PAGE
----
Leadership: The $64,000 “Flame”

Flame in Oven

If someone asked you this: “What is the $64,000 question in leadership?”, how would you answer?  What would you say it is that we are trying to carry out as leaders of our teams? 

The answer, in the simplest terms, is this: “Leaders are trying to get every one of their people to perform at the top end of their potential.”

Ponder This…

Think about what this accomplishment might do for your team!  Then ask yourself just how many of your team members are performing at peak levels. Are 80% of your people contributing 80% (or anywhere close to 80?) of your results?  Probably not.

In fact, from churches and hospitals, to businesses and police departments, organizations report that the percentage of real, vital contributors is well below 30%.

Employee engagement, anyone?

On Motivation…

A leadership fact-of-life says:

“In the end, all motivation is self-motivation.”

Every person chooses their own degree of motivation.  Personal choice, influenced by a considerable number of factors, is the key to motivation.  How we as leaders effect, influence and manage those factors is our most-direct contribution to the personal productivity of our people, and to the collective productivity of our team.

The outcome of motivation is performance, and performance produces results.  And, no surprise, team productivity is how you are (and should be) measured.


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On Performance…

So what is performance? 

Well, let’s represent individual performance as a “flame.”

Let’s think about a typical middle school science project that it takes three things to produce fire:

  • An ignition source (the spark)
  • The fuel
  • And the oxygen

And it all happens in the “oven” of your team.

  • You (the leader) are the spark – the ignition source
  • The atmosphere you create is the oxygen
  • And the fuel is what everyone carries inside

Our Personal Fuel Cells

Fuel MixturePersonal Fuel Tank

The contents of the fuel are among the most personal (and perplexing) things each of us owns.  People (ourselves included) put ingredients in, and take ingredients out, mixing them up in a chaotic “refinery” of events, reactions and circumstances.

Changing constantly, it’s a unique and dynamic blend every day.  We carry this fuel around with us, and the exact mixture of the fuel is a reflection of each individual’s potential, self-image, self-esteem, mood, energy level, and how they feel they fit with others.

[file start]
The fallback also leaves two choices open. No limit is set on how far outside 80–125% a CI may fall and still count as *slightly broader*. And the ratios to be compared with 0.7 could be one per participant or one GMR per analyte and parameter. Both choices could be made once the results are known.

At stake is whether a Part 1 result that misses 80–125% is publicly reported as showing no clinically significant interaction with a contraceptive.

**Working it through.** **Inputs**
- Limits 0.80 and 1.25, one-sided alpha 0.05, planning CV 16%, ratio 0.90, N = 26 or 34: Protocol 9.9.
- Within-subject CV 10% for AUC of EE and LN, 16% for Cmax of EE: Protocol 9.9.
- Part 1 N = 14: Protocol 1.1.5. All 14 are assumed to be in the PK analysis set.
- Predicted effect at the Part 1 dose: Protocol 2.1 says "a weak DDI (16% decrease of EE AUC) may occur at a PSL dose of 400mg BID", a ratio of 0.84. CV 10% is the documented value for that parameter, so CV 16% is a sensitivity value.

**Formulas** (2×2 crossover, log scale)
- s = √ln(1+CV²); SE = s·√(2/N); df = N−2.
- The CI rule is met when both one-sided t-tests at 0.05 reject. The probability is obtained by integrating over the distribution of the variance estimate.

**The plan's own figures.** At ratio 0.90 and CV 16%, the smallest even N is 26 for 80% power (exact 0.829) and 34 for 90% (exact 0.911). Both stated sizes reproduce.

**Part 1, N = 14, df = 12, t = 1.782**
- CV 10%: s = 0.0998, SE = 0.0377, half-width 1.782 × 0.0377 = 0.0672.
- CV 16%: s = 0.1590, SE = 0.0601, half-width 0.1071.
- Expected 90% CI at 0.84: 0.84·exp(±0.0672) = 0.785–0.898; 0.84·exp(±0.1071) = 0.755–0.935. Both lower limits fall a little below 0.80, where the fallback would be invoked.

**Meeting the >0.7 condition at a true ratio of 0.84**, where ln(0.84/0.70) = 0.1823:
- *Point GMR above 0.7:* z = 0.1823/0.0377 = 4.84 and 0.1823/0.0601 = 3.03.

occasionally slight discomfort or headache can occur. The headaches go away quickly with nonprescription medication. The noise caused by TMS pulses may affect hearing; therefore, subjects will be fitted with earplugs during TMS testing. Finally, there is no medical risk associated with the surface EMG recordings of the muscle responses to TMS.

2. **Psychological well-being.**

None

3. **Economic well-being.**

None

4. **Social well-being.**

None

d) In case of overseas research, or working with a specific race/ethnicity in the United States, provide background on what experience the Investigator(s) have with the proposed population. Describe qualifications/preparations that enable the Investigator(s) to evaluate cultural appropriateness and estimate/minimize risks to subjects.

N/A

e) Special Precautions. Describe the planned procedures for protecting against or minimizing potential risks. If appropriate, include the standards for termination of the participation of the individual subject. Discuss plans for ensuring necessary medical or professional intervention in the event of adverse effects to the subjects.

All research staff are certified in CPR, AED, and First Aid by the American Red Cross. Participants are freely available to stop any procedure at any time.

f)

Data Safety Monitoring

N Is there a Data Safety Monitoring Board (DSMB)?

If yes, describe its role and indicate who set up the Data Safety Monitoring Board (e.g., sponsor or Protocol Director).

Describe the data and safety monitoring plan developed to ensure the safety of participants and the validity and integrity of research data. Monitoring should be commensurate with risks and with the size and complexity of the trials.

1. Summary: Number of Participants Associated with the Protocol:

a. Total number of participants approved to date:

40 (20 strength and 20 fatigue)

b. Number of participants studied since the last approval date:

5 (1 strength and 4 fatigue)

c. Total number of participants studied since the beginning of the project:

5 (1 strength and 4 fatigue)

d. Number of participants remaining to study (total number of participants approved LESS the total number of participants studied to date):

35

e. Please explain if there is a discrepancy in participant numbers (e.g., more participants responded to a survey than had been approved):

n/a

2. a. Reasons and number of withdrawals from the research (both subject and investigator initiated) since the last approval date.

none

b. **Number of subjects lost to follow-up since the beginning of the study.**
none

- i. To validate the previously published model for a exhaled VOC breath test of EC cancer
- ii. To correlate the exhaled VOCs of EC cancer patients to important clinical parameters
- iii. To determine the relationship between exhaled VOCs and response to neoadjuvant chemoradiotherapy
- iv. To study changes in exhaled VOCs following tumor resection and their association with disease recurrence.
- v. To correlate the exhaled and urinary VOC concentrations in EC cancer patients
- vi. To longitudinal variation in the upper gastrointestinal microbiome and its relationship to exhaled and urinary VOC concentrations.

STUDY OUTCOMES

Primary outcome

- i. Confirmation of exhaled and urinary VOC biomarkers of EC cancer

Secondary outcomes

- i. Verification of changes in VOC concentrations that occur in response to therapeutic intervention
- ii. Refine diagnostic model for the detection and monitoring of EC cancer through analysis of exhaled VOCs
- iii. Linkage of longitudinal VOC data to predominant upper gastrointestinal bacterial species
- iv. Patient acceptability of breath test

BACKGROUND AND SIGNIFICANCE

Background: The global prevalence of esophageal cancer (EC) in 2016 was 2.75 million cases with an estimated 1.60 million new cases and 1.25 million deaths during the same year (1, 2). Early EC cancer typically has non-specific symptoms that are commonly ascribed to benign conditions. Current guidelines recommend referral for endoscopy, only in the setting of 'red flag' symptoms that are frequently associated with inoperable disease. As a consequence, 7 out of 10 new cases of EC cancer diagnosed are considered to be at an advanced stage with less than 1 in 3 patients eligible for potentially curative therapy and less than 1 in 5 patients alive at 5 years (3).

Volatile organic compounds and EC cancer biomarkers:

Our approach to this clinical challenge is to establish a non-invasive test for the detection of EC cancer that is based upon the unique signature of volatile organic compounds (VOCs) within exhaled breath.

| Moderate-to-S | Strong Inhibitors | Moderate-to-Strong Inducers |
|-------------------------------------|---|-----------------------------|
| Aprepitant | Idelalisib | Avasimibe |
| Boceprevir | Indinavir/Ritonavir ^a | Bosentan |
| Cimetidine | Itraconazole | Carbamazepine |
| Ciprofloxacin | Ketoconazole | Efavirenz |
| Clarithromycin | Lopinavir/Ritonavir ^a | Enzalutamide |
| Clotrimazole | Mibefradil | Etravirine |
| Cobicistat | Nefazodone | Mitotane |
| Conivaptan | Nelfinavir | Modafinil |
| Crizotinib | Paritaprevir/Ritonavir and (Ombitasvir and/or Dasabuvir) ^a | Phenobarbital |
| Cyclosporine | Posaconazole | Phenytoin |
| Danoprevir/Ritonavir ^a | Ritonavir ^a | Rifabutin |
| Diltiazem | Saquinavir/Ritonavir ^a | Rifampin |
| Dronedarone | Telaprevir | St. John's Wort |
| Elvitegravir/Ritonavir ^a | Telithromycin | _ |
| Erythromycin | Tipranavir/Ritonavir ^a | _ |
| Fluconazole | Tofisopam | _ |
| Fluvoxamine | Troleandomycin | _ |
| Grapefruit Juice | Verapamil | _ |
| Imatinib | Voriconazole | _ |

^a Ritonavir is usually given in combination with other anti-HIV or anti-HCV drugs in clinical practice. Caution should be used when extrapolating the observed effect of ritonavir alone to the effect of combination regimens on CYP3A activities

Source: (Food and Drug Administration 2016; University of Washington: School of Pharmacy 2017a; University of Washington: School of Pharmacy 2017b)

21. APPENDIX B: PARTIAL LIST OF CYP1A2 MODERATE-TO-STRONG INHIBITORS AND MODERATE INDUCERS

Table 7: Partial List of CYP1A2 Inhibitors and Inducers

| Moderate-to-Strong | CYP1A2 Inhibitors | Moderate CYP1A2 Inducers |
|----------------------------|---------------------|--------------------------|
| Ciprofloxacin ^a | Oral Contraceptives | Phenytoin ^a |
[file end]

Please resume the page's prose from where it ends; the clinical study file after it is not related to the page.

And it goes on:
Many people have input to the fuel mixture, starting most importantly with the individual.

Others with frequent access are parents, teachers, siblings, schoolmates, bosses, peers, spouses, customers, children and acquaintances – and for the super-sensitive, even total strangers have input.

People add contents to the fuel (and take them out), by making critiques, demands, requests, assignments, or giving compliments, recognition, rewards, and encouragement.

Breathing Life

The “oxygen” is based on the overall atmosphere you’ve built within your team.

Ask yourself these question:

  • Is there room for people to do what they need to do?
  • Is failure tolerated, and recoverable?
  • Do people know where they stand, and would they say they’re treated fairly?
  • Do they think they’re having their unique needs met?
  • Is yours at least an interesting (if not fun) place to work?
  • Do people anticipate coming to work?
  • Do they look forward to getting out of their cars in the parking lot and clocking in?
  • Do your people generally enjoy one another’s company, or at least respect one another or the work they do?
  • Do they cooperate?
  • Is there mutual trust, starting with the fact that your people trust you?
  • Are actions and reactions predictable?

If the answers to these questions are overwhelmingly “yes”, then your “oven” contains a healthy mix of oxygen.  Once started, flames should burn fiercely.

The Explosive Spark

But here’s the rub:

In order for the fuel and oxygen to burn, there has to be a spark. 

This spark is you; People take their cues from their leaders.

If you are  self-motivating and competent in your work, leading by example, pointing the team in a definite direction, trusting them and being trusted yourself, and showing them that your enjoyment is real, then chances are excellent that your spark will ignite their flame.

The best news about all this is that the same leadership beliefs, actions, and behaviors affect both the fuel and the oxygen.

Leaders affect the people as individuals and as a team.

Once the flame within the team member begins to burn, only the individual can control the size of the flame and the heat. This is because they regulate the flow.

This is what we call self-management.